I’ve spent a good amount of time researching the value of play in early education and am greatly inspired by the schools in the Denmark and Finland.
Formal academics there don’t begin until age 7.
In Finland, the early childhood education program actually writes “joy” and “play” into the curriculum as a learning concepts. (Taught By Finland)
They subscribe to an old Finnish saying, “those things you learn without joy you will forget easily.”
This is the kind of motto I want to embrace as I teach my own children.
Yet, how often have I struggled with feeling that my children were behind their peers academically.
And of course I then felt I was doing a poor job educating them.
I must constantly remind myself that there are a host of things my children are doing well, and even excelling at.
I must remember that giving them a joyful attitude toward learning, especially in the early years, is as worthy a goal as is achieving academic excellence.
The reality is that because I place such a high value on play in the early years of schooling, things at my house are going to look quite a bit different than at the traditional elementary school in my neighborhood.
I have to be ok with that.
I have to be ok with late reading, and messy handwriting, and children who are not up to grade level in all subjects.
I love this quote by Karen Andreola, “Let us be faithful teachers. No matter what the pace, children need to know they can accomplish the tasks set before them. Meeting grade level requirements in the early years is not as important as steadfast effort.”
Of course I do require my children do their school work.
But I also allow them more time with a concept or subject if they need it.
I allow playing with Legos while I read aloud to them from a book.
I consider a nature walk our science class for the day.
I must remember my end goal of education is to create life long learners.
And that happens when children are taught to love learning in the early years.
As you enter these early years of educating your child, remember its about so much more than your daily schedule or learning those ABCs.
Its about instilling a love for learning, and making that happen with play time and good books and time spent exploring out of doors.
Now is your chance to give them the world!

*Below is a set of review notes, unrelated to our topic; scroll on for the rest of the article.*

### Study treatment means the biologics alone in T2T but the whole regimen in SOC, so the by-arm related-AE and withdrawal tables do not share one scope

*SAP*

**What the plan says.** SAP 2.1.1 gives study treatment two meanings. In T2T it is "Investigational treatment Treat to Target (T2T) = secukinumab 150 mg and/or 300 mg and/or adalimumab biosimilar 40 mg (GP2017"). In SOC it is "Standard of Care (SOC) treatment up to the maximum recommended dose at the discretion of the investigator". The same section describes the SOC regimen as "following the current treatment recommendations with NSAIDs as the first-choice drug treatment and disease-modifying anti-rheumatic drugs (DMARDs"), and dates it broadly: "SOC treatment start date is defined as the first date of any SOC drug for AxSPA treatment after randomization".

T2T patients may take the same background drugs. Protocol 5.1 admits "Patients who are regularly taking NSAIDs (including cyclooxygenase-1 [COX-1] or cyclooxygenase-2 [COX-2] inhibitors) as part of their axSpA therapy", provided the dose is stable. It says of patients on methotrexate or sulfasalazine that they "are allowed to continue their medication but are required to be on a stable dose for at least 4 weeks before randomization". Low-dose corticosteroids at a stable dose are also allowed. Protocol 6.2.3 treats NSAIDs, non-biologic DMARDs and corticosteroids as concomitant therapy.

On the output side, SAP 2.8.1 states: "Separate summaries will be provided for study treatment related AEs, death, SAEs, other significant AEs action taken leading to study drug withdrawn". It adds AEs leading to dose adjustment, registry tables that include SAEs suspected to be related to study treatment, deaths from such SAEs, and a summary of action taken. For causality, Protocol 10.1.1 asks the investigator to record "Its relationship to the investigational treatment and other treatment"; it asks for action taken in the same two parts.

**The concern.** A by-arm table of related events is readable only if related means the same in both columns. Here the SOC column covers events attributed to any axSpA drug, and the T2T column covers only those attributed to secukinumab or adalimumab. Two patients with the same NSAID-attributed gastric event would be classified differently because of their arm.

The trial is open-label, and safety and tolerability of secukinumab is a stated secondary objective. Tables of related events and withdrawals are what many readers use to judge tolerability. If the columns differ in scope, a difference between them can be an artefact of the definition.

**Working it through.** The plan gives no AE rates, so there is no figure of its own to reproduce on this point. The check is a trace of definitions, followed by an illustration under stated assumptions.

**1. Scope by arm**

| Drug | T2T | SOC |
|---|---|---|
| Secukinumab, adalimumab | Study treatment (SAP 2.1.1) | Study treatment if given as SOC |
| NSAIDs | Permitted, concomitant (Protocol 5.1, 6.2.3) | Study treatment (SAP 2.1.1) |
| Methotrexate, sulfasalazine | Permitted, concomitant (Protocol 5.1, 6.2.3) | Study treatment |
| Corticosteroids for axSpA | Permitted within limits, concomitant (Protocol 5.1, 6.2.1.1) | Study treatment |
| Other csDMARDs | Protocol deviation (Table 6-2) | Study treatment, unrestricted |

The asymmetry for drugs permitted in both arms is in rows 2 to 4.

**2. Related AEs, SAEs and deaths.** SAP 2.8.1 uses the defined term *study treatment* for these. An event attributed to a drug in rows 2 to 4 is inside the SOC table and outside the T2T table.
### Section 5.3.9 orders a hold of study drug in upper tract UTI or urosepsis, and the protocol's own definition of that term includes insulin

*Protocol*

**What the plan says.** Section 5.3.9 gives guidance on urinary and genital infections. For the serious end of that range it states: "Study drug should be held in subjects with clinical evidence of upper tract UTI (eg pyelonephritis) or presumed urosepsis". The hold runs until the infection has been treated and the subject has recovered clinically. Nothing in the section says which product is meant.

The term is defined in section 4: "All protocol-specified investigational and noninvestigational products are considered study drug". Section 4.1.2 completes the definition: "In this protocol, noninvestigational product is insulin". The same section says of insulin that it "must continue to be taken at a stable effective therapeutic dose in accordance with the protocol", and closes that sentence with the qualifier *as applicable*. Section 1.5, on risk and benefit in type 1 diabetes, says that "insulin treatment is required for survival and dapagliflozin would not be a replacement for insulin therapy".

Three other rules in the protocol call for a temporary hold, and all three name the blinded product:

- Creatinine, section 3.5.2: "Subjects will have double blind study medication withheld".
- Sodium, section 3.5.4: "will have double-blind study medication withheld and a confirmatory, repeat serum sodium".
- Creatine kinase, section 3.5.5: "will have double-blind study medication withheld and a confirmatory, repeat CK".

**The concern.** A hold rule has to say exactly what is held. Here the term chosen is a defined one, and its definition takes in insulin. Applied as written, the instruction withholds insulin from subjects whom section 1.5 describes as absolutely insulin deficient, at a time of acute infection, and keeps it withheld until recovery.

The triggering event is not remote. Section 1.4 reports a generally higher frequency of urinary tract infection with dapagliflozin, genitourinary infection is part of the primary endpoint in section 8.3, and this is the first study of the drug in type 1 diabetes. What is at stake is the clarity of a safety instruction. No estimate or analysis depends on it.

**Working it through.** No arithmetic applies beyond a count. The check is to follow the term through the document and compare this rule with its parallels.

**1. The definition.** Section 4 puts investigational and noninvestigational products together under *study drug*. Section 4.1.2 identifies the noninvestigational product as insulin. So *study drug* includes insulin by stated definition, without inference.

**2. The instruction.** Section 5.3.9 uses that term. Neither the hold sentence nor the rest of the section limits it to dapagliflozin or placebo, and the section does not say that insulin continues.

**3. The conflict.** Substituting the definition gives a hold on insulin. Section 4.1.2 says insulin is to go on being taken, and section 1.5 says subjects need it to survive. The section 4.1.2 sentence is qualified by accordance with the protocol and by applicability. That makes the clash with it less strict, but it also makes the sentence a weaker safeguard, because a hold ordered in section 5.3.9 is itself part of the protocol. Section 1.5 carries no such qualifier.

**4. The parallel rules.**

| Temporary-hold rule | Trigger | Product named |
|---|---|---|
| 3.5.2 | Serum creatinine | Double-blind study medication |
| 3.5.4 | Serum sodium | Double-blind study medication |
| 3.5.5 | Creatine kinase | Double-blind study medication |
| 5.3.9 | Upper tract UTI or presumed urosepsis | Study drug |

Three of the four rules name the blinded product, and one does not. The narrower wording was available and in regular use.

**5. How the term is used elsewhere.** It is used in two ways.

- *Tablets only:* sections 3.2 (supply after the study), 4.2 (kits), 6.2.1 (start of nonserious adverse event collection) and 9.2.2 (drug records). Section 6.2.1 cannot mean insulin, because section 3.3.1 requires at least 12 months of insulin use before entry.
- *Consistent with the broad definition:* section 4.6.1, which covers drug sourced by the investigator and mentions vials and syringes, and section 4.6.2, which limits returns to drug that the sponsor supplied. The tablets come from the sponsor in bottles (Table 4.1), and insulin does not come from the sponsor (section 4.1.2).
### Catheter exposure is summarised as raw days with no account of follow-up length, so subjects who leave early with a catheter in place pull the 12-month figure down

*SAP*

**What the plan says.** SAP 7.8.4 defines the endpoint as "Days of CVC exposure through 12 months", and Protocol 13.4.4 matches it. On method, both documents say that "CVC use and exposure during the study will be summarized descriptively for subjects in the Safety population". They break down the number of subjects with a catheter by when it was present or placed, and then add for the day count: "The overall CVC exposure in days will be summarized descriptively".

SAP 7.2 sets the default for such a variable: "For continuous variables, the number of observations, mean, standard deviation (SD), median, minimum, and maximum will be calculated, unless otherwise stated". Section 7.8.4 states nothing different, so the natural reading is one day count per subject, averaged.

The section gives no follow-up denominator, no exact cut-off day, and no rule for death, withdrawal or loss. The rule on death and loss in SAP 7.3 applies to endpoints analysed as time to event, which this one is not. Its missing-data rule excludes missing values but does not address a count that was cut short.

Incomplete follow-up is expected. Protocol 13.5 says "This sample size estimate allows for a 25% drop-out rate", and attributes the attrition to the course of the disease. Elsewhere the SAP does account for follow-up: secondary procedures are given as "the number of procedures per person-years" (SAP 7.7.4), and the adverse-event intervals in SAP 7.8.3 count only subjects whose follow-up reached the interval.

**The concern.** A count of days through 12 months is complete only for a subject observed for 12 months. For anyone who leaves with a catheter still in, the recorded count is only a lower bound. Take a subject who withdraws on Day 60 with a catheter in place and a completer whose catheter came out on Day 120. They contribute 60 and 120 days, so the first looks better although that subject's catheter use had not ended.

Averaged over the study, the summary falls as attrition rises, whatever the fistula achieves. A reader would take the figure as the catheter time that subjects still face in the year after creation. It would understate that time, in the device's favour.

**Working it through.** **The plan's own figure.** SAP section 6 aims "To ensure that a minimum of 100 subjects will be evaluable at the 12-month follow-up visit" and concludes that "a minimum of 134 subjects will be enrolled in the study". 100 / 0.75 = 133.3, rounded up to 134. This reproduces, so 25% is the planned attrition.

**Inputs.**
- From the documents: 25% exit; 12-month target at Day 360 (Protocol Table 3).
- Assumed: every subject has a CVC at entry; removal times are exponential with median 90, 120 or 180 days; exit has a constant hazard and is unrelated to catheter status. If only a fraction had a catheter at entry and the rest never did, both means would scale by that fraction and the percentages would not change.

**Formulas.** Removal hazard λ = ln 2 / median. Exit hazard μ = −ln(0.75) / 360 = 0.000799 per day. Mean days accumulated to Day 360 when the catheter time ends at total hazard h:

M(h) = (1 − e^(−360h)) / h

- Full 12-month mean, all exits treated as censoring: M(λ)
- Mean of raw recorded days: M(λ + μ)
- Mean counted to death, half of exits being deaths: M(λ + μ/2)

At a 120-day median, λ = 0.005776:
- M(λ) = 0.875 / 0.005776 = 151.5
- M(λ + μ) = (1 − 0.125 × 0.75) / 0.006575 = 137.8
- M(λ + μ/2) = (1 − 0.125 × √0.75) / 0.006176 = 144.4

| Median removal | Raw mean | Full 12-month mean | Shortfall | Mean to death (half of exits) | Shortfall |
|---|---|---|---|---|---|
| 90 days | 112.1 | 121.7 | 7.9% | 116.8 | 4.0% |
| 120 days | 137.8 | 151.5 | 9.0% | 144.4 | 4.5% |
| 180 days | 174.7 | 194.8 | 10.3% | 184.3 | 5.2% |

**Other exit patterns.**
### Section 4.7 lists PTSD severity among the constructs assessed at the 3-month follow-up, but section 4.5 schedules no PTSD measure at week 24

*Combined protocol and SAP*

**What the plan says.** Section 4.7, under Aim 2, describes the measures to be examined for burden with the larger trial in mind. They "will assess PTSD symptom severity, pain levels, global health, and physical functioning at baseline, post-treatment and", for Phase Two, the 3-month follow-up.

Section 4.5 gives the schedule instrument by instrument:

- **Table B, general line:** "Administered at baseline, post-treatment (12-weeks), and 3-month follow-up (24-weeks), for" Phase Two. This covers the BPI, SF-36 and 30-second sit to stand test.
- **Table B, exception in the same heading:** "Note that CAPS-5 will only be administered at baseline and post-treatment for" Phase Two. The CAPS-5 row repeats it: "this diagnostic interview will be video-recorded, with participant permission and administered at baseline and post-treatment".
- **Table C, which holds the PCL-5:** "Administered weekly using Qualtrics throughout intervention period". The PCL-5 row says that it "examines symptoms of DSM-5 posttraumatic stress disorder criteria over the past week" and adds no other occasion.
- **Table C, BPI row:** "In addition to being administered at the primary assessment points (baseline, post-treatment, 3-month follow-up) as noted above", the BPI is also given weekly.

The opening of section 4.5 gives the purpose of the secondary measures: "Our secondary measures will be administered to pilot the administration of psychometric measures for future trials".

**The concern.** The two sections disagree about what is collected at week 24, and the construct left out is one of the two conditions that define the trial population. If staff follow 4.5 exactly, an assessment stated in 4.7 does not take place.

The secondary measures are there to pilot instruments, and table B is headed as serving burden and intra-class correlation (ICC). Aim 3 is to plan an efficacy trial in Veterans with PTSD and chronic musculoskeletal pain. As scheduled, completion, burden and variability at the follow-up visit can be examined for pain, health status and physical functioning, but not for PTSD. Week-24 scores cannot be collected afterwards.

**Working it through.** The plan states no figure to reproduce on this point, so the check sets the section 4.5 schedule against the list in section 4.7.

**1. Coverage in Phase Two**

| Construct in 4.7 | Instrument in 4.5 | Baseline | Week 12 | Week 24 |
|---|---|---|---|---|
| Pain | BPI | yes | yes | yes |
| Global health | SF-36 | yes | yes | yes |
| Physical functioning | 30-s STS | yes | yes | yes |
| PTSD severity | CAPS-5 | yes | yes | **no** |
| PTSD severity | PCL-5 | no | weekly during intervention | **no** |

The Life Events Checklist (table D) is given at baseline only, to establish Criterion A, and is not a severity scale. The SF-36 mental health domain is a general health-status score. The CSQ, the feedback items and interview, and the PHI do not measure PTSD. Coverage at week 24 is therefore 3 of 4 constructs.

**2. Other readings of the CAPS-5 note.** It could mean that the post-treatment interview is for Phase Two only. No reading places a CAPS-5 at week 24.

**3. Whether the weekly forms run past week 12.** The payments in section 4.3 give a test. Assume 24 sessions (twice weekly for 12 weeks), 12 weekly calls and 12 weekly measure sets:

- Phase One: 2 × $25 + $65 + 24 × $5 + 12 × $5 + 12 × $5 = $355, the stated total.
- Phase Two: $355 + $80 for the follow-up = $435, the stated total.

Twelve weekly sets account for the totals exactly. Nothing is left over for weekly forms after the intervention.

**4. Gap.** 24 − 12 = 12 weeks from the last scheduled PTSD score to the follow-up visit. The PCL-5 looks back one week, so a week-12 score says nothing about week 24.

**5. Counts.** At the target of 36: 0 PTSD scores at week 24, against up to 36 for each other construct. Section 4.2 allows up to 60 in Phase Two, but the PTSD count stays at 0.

And thats enough educational philosophy talk, right?
Here’s that list you’ve been waiting for!
These are simple suggestions that you can start using tomorrow if you’d like.
I’d create a loose schedule or rhythm for your days and week, and think about what things you’d like most to incorporate into your days.
Start slow and start small.
They are little, they don’t need a packed schedule.
Remember to let them have fun and to let them play.
Make school time joyful!
To start your day:
I like to begin with the Bible, singing a hymn and poetry.
Some of our favorites for Bible time are:
‘Read Aloud Bible Stories’ by Ella K. Lindvall for your youngest ones
“The Jesus Storybook Bible’ for your littles to adults
“Leading Little Ones to God’ by Marian Schooland for devotion time with the younger elementary set.
For hymn singing, we sing the same hymn for a whole month, and then pick a new one.
You can find them on the internet, or find a hymnal at a used bookstore or Christian book store.
Some of my favorite poetry resources are:
“A Light In the Attic” and “Where the Sidewalk Ends” by Shel Silverstein for poems that will make you giggle
“When We Were Very Young” and “Now We Are Six” by A.A. Milne for more poems that will make you giggle
“A Child’s Garden of Verses” by Robert Louis Stevenson is a must for your library.
Ambleside online has a marvelous collection of poems arranged by month I printed them all out and we read them all year long, over and over. Find them here
You can add poetry memorization and scripture memorization to this part of the day
Just remember to keep the whole thing pretty short.
Little ones don’t need long lessons.
Creating a literary culture in your home:
It is incredibly important that you give your children a love for books from the very start.
Read every single day, all day, and make reading fun.
Have a plethora of good picture books for them to read to themselves before they can read words.
You can find those at used books sales, library book stores, garage sales.
Find an excellent book list of picture books here.
Don’t be afraid to read longer books to them, even when they are young, but provide ways to help them focus while they listen.
Let them draw, play with legos or blocks quietly, or make it tea time and let them eat snacks and sip tea.